In such a scenario, how have the sectoral indices performed? As can be seen from today's chart, metals have emerged as the top performers, while the pharma sector has performed the worst. The 11% gains in the metals sector could be attributed to the fact that the sector was one of the worst performing last year. Indeed, as global commodity prices crashed, stocks of metal companies saw their stocks get a beating. Some companies have talked about how the commodity prices could have bottomed out as a result of which quite a few of them have started factoring a gradual rise in prices.

The healthcare index lost around 9.5% in the six months so far. The sector continues to grapple with USFDA issues. Many of the heavyweights - Sun Pharma, Dr Reddy's, Lupin, Cadila Healthcare to name a few - have either received major observations or warning letters on their plants. This has impacted both revenues and profits. The problem is that the timeline for resolving these issues cannot be precisely determined and depends a lot on the degree of non-compliance. Little wonder then that the index has performed the worst so far. Notably, the healthcare index was the best performer in 2015.

Metals - Top Performers in 2016 So Far


03:44

Brexit has clearly been a highly trending topic especially since the UK voted to leave the EU last week. This development has only increased the amount of volatility in the global financial markets. And has put a question mark on what it means for the UK and EU. So what will be the consequences?

The Economic Times, had an interview with Mark Mobius of Franklin Templeton Investments regarding this. According to him, countries are more and more veering towards nationalism and isolation and this poses a threat to the growth in global trade. According to him, this is not an event that will only affect the UK and EU. Given that we live in an increasingly globalised world, the repercussions will be felt in other countries as well.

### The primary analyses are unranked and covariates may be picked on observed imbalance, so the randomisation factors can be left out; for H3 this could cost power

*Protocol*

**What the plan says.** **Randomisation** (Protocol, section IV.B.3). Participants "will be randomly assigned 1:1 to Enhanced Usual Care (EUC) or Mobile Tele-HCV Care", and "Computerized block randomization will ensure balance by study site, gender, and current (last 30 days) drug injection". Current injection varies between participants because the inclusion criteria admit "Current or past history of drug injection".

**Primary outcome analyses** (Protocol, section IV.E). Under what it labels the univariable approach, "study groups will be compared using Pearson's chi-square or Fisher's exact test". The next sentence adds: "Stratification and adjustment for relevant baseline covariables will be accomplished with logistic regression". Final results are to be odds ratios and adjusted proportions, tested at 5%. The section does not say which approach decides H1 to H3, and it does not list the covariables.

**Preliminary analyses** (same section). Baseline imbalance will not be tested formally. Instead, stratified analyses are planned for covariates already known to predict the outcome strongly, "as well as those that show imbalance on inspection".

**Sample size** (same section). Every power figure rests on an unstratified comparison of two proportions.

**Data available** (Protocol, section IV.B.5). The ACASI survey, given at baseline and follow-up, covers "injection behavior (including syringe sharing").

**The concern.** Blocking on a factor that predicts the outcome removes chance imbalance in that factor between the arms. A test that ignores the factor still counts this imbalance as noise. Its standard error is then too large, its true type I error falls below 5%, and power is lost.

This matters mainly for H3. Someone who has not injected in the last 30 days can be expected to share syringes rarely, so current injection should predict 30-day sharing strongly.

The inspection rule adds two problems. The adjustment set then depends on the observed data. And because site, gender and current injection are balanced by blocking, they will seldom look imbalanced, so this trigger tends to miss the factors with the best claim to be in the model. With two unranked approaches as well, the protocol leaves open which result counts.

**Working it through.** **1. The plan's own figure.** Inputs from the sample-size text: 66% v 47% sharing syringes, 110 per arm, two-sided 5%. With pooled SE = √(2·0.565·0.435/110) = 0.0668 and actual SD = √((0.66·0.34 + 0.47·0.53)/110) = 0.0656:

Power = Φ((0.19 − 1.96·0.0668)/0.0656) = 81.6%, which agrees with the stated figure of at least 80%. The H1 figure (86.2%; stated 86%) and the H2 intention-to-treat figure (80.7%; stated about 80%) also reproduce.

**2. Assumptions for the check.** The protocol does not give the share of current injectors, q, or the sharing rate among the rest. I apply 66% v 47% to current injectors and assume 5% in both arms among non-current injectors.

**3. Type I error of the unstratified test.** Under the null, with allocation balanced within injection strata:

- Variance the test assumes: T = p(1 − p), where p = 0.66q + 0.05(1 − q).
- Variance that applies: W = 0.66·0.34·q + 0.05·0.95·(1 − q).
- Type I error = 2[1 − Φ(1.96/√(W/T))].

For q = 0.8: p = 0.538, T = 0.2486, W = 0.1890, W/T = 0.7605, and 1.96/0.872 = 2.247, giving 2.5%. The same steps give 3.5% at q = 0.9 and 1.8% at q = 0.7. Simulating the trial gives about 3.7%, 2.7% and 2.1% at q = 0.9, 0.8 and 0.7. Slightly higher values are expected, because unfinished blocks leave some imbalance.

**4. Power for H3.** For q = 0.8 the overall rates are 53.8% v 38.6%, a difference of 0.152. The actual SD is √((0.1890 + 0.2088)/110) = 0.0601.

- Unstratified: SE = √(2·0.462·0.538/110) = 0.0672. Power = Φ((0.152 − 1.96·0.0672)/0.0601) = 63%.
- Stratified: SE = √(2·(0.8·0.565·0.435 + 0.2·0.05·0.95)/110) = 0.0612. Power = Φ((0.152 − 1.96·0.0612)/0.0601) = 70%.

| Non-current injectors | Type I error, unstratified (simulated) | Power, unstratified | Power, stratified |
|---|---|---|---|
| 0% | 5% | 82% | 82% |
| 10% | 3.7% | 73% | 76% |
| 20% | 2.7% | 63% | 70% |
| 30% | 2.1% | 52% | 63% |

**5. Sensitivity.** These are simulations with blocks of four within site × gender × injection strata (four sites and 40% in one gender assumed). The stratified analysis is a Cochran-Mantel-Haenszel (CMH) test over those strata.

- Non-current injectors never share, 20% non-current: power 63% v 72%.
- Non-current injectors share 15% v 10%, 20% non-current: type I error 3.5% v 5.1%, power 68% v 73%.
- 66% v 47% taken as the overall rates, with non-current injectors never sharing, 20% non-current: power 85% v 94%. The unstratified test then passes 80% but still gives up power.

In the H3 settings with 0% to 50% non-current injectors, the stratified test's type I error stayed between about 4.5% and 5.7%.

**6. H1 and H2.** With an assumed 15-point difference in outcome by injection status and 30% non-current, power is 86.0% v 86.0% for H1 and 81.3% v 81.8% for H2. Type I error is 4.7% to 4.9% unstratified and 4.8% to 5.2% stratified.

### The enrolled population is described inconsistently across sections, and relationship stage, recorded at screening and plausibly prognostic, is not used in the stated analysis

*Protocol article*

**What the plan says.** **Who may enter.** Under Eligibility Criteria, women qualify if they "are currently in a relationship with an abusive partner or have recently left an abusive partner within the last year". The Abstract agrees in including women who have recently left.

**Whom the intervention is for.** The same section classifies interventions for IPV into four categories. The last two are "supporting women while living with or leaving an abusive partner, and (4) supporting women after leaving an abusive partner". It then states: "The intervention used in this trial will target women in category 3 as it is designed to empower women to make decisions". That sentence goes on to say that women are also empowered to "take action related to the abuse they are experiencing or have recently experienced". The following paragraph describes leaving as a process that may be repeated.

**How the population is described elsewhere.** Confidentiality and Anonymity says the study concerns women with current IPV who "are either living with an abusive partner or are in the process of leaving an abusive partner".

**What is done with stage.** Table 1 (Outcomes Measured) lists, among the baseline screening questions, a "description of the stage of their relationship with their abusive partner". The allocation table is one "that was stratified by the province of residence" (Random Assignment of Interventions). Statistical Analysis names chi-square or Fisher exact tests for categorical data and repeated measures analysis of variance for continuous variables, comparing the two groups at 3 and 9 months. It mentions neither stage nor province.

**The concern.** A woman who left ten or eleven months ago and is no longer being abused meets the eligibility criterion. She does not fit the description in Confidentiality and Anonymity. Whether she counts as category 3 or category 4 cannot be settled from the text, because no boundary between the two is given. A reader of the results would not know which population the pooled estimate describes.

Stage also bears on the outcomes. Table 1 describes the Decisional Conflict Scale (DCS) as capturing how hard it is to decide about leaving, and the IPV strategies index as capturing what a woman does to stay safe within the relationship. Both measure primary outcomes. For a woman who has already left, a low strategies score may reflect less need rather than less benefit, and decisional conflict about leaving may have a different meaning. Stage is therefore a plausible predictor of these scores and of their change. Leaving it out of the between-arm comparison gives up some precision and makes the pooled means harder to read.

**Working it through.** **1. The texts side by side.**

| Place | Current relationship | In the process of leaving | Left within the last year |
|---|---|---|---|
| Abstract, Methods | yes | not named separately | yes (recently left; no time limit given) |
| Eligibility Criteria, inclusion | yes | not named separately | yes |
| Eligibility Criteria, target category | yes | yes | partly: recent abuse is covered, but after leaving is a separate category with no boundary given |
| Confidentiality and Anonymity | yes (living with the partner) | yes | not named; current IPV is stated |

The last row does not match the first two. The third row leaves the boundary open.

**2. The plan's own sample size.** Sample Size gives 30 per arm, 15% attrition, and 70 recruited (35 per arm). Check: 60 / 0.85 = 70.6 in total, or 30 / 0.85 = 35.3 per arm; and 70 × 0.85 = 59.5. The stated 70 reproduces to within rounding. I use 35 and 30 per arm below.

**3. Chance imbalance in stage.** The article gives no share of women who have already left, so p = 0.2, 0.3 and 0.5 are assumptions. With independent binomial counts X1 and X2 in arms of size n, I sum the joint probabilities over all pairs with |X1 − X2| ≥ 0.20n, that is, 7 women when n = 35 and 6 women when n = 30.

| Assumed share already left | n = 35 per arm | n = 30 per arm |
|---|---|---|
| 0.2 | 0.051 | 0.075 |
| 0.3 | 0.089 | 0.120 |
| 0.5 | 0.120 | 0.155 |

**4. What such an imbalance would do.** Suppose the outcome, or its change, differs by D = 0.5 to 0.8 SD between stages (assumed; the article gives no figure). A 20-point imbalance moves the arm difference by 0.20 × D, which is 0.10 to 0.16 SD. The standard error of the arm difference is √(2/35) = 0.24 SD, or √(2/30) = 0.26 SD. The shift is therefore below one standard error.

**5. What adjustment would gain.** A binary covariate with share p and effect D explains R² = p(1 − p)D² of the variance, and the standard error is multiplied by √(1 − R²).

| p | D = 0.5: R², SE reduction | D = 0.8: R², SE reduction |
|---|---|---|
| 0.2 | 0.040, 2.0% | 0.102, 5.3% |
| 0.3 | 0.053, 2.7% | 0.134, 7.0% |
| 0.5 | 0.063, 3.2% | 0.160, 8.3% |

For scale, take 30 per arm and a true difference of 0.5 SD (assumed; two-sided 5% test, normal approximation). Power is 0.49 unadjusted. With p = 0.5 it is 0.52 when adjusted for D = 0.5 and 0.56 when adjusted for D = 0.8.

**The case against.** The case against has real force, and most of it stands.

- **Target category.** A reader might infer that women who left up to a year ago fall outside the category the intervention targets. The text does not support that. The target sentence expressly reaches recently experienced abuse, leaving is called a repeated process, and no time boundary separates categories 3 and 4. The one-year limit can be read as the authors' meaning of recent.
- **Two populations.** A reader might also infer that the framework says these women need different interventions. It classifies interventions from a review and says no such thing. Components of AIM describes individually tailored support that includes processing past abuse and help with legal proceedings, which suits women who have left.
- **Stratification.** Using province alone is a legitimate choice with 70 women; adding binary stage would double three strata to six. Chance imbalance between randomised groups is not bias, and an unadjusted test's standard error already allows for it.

Mobius opines that some impact will be felt by emerging countries too including India. Especially those companies who have an exposure to the UK will probably be hit the most, as uncertainty over this event deepens.

The interesting thing though is how this event will hurt London's status? Currently, it is one of the leading financial capitals in the world. Brexit could possibly reduce London's status as per Mobius. In the process, India could very well become an important global financial market. But that's easier said than done. Mobius opines that it all depends on whether the government will allow free exchange of currency and general liberalisation of the market.

But given that we live in highly uncertain times, this could very well be an opportunity or a disaster.

04:45

Indian stock markets traded firm today on the back of sustained buying activity across index heavyweights. The BSE Sensex was trading higher by 203 points (0.5%) at the time of writing. Gains were largely seen in auto, and metals stocks. The BSE Midcap and the BSE Smallcap also did well as both notched gains of 1% each at the time of writing.

04:56 Today's investing mantra

"Investors should be skeptical of history-based models. Constructed by a nerdy-sounding priesthood using esoteric terms such as beta, gamma, sigma and the like, these models tend to look impressive. Too often, though, investors forget to examine the assumptions behind the symbols"- Warren Buffett

This edition of The 5 Minute WrapUp is authored by Madhu Gupta (Research Analyst) and Radhika Pandit (Research Analyst).

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7 Responses to "Dr Rajan's Successor Must Not Undo This"

SRINIVASAN CHANDRASEKHARAN

Jun 30, 2016

Well said by Madhu Gupta that interest rate cut in isolation cannot kick start the investment cycle. Dr. Rajan while having reduced interest rates moderately as required has rightly adopted inflation taming strategies. The full benefits to the Indian economy would have accrued overtime.
As a seasoned and well read economist, his exit would create a vacuum and would do no good to the Indian economy if such sensible policies are continued. Once again congrats to Madhu Gupta for having assertively put forth her valid point.

Like 

Nadir Godrej

Jun 30, 2016